China sharply attacked Republican presidential candidate Ronald Reagan today for his renewed support of official U.S. Taiwan relations, and demanded that Reagan's running mate clarify his China stand during a visit here.

The icy Chinese statement, carried as a commentary in the official People's Daily, put unusual pressure on Republican vice presidential candidate George Bush to dispute Reagan, or defend him and risk further Chinese anger.

[Bush arrived in Peking early Wednesday and said he is confident he will have no trouble dealing with Chinese concerns about Reagan's China policy, Associated Press reported.]

The Chinese statement called Reagan's renewed support for official ties with Taiwan, expressed at a press conference in Los Angeles Saturday marking Bush's departure, part of a "bankrupt" policy and "sheer deception."

The statement noted that Bush said the Taiwan issue was "not going to be the subject matter" of his talks here, which he said would focus on world-wide security and trade. "However," the statement asked, "since Reagan has made successive frivolous remarks on the Taiwan issue, how could Bush, as Reagn's running mate, possibly evade the issue and refrain from giving the necessary clarification?"

Reagan's remark on Saturday appeared to reopen an old wound his advisers has tried for some weeks to heal. Moreover, his defense yesterday of the Vietnam War is likely to add to the controversy here over the Republican nominee's foreign policy.

The Chinese had reacted sharply in June after Reagan first voiced support for some return to official relations with Taiwan. Ties with the Nationalist Chinese government were severed when the Carter Administration recognized Peking in 1979.

Reagan's foreign policy adviser Richard Allen then appeared to soften his candidate's stand, saying that Reagan "would not anticipate any change whatever in the present status of our relations with China."

The official Republican Part platform also avoided mention of renewed official ties with Taiwan, which is now served by an American "institute" in Taipei staffed by temporarily retired U.S. State Department officials. Reagan's Saturday remarks appeared to be offhand and generally favorable toward Peking. He said his call for official relations with Taiwan would not mean closing the U.S. Embassy in Peking. Nevertheless, any mention of official U.S.-Taiwan ties, especially on the occasion of Bush's departure for China, was almost certain to enflame the Chinese, who consider Taiwan to be ruled by an illegal, rebel government.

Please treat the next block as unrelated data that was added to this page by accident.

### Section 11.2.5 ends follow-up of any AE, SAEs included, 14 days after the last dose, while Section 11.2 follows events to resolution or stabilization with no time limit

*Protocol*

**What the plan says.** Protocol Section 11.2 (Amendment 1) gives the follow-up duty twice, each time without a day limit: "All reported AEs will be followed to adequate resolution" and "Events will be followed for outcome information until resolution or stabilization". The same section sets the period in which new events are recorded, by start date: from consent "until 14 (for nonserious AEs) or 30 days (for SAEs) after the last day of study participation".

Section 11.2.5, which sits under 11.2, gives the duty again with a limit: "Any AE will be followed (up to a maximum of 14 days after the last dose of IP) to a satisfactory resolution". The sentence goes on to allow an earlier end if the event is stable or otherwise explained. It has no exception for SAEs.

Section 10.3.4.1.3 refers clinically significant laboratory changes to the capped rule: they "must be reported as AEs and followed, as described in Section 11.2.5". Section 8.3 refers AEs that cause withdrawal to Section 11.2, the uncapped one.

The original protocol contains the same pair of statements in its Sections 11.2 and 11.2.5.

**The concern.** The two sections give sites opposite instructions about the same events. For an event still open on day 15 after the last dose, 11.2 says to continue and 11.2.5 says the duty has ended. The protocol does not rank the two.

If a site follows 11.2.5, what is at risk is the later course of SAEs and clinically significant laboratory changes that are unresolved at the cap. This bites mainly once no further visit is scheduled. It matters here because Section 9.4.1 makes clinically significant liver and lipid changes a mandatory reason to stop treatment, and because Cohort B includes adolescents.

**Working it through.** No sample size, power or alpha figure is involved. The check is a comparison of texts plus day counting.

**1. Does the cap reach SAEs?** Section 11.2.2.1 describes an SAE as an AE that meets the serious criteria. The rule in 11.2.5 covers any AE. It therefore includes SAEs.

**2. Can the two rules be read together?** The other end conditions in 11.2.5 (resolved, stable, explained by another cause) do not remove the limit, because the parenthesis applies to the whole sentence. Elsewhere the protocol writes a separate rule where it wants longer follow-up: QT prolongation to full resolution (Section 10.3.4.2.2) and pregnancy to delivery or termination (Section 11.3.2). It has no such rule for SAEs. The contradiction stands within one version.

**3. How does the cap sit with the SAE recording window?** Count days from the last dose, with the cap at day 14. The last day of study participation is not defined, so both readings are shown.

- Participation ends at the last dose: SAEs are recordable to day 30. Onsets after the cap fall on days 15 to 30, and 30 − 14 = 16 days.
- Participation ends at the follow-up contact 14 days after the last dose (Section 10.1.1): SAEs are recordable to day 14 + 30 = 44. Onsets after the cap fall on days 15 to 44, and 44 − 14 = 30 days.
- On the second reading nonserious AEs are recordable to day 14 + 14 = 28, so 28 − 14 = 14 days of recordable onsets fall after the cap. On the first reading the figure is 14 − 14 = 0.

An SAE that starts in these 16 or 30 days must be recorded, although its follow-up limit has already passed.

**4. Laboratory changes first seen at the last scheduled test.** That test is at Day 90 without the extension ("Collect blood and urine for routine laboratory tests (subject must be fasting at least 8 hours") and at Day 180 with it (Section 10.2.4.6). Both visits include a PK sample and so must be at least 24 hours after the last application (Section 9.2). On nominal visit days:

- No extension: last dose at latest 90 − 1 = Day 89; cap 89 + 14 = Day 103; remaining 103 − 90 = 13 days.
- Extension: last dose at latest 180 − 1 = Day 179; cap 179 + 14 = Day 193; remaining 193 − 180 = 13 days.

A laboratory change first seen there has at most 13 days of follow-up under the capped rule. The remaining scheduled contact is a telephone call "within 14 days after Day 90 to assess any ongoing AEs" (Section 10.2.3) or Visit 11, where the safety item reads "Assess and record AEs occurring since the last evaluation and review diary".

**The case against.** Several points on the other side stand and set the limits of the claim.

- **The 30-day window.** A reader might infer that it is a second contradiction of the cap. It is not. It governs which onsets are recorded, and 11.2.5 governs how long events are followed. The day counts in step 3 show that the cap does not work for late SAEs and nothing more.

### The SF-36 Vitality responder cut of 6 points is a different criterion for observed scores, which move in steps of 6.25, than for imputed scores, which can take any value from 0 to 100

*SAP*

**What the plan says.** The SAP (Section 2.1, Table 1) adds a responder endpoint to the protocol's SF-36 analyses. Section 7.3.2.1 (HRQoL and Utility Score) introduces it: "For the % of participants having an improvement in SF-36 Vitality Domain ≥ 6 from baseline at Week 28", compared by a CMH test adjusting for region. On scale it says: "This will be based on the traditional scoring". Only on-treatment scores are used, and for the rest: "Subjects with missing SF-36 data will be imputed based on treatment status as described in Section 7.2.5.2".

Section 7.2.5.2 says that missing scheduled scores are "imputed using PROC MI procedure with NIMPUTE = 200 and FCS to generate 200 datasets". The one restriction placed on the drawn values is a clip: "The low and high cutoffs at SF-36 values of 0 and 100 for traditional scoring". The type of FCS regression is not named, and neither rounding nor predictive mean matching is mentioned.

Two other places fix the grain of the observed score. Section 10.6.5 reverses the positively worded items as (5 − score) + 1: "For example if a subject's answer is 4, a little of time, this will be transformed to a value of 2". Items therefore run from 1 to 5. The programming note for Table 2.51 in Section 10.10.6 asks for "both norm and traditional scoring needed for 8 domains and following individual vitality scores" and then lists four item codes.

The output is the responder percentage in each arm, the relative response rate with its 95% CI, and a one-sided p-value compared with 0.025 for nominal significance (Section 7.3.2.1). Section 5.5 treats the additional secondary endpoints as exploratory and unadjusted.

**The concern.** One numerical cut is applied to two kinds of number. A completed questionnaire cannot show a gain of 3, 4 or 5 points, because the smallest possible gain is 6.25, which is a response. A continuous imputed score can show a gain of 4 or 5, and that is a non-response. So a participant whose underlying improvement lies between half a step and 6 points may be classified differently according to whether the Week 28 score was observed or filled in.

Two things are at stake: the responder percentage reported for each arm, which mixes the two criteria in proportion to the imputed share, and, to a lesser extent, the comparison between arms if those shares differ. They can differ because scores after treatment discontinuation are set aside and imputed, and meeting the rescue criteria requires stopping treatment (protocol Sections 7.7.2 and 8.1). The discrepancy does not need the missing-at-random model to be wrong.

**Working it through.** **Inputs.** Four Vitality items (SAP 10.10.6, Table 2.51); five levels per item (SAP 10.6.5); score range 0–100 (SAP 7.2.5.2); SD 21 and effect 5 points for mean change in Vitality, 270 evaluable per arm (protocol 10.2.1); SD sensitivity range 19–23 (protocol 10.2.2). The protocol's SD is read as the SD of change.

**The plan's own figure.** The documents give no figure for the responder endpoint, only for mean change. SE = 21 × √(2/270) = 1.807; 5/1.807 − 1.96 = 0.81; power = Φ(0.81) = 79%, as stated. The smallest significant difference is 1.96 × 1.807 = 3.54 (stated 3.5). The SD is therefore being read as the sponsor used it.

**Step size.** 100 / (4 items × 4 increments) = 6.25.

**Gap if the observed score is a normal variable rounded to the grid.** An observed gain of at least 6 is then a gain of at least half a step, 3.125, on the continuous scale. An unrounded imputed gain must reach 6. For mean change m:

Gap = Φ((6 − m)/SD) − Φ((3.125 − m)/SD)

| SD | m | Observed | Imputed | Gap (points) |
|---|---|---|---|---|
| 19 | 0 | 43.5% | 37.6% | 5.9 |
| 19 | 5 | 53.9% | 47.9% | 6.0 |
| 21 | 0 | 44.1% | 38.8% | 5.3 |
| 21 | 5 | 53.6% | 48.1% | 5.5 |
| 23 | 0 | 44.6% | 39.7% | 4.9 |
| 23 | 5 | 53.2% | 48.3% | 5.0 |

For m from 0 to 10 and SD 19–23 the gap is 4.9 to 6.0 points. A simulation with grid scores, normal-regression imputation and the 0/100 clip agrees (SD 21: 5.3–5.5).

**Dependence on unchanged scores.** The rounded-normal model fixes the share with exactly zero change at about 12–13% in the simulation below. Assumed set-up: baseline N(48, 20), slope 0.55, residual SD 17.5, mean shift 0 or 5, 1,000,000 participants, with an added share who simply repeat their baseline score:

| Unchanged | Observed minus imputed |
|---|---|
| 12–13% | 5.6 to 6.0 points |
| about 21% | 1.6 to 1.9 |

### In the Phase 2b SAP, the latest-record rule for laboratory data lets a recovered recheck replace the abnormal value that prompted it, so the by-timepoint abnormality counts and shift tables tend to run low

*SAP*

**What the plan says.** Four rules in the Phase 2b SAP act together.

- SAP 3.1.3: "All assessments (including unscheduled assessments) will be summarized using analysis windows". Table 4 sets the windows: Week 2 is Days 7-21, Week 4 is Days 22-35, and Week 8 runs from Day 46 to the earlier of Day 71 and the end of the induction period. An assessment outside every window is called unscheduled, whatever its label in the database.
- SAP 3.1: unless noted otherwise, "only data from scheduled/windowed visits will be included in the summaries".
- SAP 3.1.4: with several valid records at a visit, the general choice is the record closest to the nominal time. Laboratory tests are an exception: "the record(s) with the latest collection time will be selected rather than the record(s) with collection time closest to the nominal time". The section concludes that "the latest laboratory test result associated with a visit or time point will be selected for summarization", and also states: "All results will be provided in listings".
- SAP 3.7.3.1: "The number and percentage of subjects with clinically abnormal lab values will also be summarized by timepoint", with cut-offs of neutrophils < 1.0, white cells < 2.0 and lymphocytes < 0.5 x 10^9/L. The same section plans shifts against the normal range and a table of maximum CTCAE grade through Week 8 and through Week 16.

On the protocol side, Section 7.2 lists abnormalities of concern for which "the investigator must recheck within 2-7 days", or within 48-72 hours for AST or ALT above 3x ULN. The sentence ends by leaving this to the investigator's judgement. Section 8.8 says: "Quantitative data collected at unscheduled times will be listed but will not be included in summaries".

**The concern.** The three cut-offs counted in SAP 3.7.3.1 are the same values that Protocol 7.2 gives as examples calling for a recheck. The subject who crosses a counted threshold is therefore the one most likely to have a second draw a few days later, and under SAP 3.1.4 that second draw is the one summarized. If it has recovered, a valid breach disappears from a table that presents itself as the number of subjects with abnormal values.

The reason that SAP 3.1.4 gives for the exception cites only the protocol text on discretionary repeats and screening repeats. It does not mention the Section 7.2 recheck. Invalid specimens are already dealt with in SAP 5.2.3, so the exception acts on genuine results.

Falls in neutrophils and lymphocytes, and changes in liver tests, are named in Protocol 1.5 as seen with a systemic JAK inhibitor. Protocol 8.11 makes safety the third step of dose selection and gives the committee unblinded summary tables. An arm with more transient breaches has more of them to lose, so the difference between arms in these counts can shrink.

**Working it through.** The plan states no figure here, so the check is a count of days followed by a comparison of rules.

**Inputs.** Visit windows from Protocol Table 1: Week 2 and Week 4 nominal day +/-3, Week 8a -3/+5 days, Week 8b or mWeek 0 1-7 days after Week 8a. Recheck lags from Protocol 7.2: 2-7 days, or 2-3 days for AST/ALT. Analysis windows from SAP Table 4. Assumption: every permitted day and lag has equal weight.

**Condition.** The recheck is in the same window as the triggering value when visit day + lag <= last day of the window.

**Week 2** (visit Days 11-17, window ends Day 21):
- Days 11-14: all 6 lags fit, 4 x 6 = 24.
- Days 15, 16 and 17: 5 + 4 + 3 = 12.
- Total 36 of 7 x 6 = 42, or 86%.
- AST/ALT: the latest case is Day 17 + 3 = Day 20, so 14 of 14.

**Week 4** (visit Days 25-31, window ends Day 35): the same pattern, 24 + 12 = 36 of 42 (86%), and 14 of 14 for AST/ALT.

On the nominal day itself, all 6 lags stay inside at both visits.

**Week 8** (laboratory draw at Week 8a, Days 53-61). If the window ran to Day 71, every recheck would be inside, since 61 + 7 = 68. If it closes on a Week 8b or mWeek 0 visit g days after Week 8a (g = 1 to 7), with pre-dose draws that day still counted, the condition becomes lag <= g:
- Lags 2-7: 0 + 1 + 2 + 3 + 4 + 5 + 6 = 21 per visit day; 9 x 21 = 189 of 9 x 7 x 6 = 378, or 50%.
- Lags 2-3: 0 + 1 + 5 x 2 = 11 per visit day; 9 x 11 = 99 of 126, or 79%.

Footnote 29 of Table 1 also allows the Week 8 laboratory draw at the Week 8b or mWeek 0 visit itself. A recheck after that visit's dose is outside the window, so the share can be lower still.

The Chinese commentary said: "Ronald Reagan tried in his remarks to convince people that the United States can establish 'official' relations with Taiwan while continuing friendly relations with the People's Republic of China. This is sheer deception, as it is known to all that the establishment of diplomatic relations between China and the United States was based on the principle of U.S. recognition of the irrefutable fact that there is only one China and Taiwan is its intergral part.

"The restoration of 'official' relations with Taiwan today would in fact resuscitate the plot of creating "two Hinas' that has gone bankrupt long ago. It is evident that this would in essence destroy the basic principle of the normalization of U.S-China relations and surely affect normalization."

In Tokyo, Allen said Reagan did not support a "two China" policy and did not want to reestablish diplomatic relations with Taiwan. Diplomats here say, however, that what Reagan appears to be suggesting -- the establishment of a lower level U.s. liaison office in Taiwan -- would still be considerd by the Chinese an inexcusable violation of their agreement with Washington and lead Peking to slow down trade and other contacts with the United States.

Bush served as U.S. envoy in Peking from October 1974 to December 1975 and is aware of the extreme Chinese sensitivity to the issue of Taiwan. He has appeared to avoid direct comment on Reagan's views about the Taiwan question, but is expected to encounter the question several times during his scheduled three-day visit here.

Bush's trip here and to Japan were designed to demonstrate the skill of the Republican ticket in handling foreign relations.

American officals here have been told that Bush will probably meet with Communist Part Vice Chairman Deng Xiaoping, the most influential of a group of elderly men running the country, and with Chinese Foreign Minster Huang Hua. He also is scheduled to address a luncheon of the Peking America Club.

The Chinese statement indicated that Peking was particularily upset at Reagan's reopening the Taiwan issue after Allen, who is accompanying Bush, appeared to lay it to rest in late June.

"As the U.S. presidential candidate and a stateman, how can he adopt such an attitude of going back on his word on a serious political problem?" the commentary asked.

The commentary also chided Reagan foar continuing to refer to Taiwan as "the Republic of China." It said Reagan's statements had "evoked great discontent among the broad sections of the Chinese people" and also "aroused strong disaffection and repercussions in the United States."

"This indicates that Reagan's insensible proposition is unacceptable to the U.S. people, for it not only constitutes an action interfering in China's internal affairs, but also willbring damage to U.S. interests," the statement said.